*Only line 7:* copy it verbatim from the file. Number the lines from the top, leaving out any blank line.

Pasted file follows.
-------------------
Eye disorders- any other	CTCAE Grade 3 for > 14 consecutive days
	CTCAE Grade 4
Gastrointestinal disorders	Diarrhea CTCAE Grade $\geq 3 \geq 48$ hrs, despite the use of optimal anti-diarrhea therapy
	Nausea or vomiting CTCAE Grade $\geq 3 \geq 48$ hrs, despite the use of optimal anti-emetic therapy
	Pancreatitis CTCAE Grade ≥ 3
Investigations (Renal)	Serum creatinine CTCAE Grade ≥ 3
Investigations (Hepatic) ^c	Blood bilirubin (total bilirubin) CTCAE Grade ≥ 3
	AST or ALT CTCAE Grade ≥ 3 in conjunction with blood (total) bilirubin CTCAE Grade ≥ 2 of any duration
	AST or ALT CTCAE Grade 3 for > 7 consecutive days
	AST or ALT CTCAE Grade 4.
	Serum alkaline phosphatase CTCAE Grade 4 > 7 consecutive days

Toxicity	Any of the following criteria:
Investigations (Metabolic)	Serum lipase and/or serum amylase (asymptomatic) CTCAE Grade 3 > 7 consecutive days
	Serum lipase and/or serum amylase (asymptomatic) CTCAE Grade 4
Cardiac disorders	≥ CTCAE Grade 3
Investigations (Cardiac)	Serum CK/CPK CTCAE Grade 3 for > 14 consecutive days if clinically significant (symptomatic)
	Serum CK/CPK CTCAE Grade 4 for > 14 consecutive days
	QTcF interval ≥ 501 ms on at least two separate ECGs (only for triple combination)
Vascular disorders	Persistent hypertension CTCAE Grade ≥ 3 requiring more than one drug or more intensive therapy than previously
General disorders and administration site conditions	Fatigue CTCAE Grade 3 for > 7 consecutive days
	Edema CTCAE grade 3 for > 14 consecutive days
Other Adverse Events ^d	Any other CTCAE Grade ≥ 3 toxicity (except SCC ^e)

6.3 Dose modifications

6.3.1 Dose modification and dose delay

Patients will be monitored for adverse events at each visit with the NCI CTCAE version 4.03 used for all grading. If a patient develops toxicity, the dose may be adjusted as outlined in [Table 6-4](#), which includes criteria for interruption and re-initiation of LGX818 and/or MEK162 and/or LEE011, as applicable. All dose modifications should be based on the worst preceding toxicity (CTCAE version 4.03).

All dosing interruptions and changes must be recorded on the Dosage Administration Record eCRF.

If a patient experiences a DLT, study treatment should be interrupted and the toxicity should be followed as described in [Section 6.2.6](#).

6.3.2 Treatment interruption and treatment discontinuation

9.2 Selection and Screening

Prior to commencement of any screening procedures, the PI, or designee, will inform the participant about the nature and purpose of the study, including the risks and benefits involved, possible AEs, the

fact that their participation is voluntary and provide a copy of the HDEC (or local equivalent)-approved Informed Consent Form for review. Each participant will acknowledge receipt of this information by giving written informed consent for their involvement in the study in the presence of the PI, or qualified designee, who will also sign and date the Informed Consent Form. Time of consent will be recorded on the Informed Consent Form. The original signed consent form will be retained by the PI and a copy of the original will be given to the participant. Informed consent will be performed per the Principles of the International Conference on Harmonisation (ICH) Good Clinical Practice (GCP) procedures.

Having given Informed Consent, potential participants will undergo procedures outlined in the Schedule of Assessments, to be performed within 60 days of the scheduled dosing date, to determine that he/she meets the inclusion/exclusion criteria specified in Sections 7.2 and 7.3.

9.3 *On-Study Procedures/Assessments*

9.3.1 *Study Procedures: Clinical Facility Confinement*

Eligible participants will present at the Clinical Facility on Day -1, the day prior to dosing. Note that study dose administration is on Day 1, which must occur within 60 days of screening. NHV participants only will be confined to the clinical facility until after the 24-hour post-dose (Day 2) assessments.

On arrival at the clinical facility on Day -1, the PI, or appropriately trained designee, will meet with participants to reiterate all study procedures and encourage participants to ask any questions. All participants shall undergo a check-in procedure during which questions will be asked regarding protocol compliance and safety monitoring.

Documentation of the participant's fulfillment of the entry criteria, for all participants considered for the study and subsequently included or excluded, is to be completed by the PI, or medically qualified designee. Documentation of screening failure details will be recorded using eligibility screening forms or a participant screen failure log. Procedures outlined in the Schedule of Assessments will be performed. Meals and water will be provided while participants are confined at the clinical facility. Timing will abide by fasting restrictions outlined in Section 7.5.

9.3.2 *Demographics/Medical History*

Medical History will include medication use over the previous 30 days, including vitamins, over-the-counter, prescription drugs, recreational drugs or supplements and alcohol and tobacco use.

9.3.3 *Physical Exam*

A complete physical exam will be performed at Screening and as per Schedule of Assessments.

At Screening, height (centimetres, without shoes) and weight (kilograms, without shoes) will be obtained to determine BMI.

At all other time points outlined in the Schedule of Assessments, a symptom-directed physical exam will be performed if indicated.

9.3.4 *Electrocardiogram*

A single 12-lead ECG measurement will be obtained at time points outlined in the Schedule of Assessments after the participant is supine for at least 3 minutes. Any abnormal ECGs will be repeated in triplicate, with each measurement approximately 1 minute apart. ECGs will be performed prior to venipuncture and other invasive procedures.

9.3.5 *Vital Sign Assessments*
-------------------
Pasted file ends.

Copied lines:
Investigations (Hepatic) ^c	Blood bilirubin (total bilirubin) CTCAE Grade ≥ 3